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The kid is 4 days old.
I have noticed that tight swaddling DOES work in calming the kid down.

I wish to understand the reasons. Why does tight swaddling calm babies?
Answers with credible references will be appreciated.

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4 Answers

up vote 6 down vote accepted

Dr. Harvey Karp, a peditrician, is one of the major proponents of swaddling today as exemplified in his "Happiest Baby on the Block" materials. You can read his reasoning here on BabyCenter. In terms of calming while awake, the thought is that swaddling helps to mimic the comfortable closed-in feeling of the womb. Karp has written extensively on swaddling and is considered a swaddling expert.

As for helping with sleep, as Dave Clarke mentioned, swaddling helps to contain the Moro reflex. The Moro reflex is a reaction to a falling sensation babies have when actually falling or placed on their backs. Babies will instinctively draw up their knees and flail their arms. Also newborns do not have good limb control and their limbs flail somewhat randomly for the first several weeks of life contributing to a wake-up. During the era of stomach-sleeping this flailing was controlled by the mattress, but since back-sleeping has been correlated with a decrease in the SIDS rate swaddling has been shown to help provide some - but many would anecdotally argue not all - of the same benefits.

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Couldn't have said it better. +1 –  KeithS Jun 26 '13 at 19:15
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Newborns do not move their arms and legs deliberately as we do, and do not always know they are doing that. A reflex or a reaction to a sound may result in a big leg kick or arm wave, and this can wake a sleeping baby or upset an awake one, much as you might be upset if you were lying in bed and someone else grabbed your leg, threw it up in the air, and then dropped it down on the bed.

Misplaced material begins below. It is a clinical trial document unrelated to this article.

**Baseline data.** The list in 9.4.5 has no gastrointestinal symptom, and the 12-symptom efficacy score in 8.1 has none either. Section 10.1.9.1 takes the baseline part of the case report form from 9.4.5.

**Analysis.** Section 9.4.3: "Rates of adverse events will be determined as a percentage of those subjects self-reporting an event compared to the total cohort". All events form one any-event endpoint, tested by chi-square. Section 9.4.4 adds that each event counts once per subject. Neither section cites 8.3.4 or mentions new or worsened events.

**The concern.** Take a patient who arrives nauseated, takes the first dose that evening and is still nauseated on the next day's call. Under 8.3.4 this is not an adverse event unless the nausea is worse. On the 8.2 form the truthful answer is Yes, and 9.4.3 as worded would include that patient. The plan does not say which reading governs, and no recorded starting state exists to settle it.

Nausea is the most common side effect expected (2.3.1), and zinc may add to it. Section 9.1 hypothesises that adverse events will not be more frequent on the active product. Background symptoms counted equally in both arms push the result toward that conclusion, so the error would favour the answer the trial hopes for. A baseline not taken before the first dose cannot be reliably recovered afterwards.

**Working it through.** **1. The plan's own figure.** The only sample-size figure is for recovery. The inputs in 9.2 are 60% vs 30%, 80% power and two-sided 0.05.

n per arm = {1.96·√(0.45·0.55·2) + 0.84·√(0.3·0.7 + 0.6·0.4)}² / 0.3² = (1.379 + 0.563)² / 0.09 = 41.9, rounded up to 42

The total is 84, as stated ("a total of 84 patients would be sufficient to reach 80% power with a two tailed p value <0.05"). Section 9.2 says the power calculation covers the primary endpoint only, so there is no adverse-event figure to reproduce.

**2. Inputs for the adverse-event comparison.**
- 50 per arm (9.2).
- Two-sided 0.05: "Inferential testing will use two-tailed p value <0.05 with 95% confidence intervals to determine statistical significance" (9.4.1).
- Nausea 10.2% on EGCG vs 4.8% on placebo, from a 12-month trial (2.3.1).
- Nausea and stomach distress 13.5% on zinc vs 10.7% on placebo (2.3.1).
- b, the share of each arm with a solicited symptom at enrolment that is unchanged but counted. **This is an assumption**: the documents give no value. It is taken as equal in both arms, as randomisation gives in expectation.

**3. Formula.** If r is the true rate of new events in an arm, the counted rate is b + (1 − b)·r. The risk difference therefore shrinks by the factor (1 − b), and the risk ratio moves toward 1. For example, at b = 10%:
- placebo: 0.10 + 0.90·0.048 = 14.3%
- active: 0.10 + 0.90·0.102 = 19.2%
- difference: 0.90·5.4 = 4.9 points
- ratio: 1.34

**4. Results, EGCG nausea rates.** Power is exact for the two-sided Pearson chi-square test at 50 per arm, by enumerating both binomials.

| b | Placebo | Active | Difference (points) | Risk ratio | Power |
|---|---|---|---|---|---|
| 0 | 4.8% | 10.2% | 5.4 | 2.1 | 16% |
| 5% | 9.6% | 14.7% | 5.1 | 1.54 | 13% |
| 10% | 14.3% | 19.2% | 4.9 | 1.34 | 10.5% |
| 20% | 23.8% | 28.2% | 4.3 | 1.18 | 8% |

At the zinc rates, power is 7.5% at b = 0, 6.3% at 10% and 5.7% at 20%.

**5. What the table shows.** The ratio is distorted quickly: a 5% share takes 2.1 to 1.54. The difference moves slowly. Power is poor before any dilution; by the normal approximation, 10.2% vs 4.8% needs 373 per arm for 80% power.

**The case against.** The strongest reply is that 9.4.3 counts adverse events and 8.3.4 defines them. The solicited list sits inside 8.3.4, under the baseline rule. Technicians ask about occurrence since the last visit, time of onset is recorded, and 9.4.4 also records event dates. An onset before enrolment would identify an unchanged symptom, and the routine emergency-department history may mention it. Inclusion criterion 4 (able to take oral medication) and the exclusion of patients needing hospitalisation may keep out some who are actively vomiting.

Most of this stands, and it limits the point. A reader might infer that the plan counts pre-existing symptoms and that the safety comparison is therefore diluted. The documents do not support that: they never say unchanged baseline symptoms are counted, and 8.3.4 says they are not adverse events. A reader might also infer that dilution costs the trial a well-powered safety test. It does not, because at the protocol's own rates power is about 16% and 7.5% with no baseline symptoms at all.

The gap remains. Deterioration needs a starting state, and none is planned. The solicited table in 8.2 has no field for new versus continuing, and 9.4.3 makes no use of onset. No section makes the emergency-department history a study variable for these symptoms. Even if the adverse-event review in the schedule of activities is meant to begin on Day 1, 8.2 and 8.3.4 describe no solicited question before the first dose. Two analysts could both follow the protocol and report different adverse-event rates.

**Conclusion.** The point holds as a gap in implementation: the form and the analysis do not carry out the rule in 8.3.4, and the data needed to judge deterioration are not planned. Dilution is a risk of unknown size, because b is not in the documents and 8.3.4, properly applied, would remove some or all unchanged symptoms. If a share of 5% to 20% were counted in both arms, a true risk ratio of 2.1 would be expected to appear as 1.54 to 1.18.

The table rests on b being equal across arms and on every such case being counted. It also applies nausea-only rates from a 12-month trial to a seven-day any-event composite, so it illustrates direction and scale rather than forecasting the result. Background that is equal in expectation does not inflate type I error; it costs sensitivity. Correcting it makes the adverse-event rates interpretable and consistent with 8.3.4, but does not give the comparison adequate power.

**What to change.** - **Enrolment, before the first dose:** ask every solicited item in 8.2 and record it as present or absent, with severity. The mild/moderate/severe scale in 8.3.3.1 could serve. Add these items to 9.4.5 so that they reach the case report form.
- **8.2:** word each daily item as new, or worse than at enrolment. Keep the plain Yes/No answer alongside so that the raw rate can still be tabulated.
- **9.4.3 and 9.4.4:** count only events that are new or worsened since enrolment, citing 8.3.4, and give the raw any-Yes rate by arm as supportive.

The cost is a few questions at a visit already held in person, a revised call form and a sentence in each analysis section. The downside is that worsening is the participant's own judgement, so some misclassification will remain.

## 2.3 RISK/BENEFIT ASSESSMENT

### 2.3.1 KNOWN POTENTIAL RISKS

When a baby is swaddled the twitchy jerky muscle firings may still happen, but the arms and legs don't wave around because the swaddling prevents it. This means the baby does not react with an angry "what just happened?" reaction and stays asleep or stays calm.

When they get older they learn how to move their limbs themselves and can be annoyed if that's prevented. Swaddling is a short term strategy - and a very good one.

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newborns need security. They need tight boundaries, like they enjoyed in the uterus, to keep from flailing and getting upset.

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Modern swaddling is becoming increasingly popular today as a means of settling and soothing irritable infants and helping babies sleep longer with fewer awakenings. Since the early 1990s the medical community has recommended placing babies on their back to sleep to reduce the risk of SIDS. As studies proved swaddled babies sleep better in the back sleeping position, swaddling has become increasingly popular and recommended so parents avoid the dangerous stomach sleeping position. Swaddling also prevents newborns waking themselves with their moro reflex.

-- http://en.wikipedia.org/wiki/Swaddling --

Plenty of credible references can be found at the bottom of the wikipedia page.

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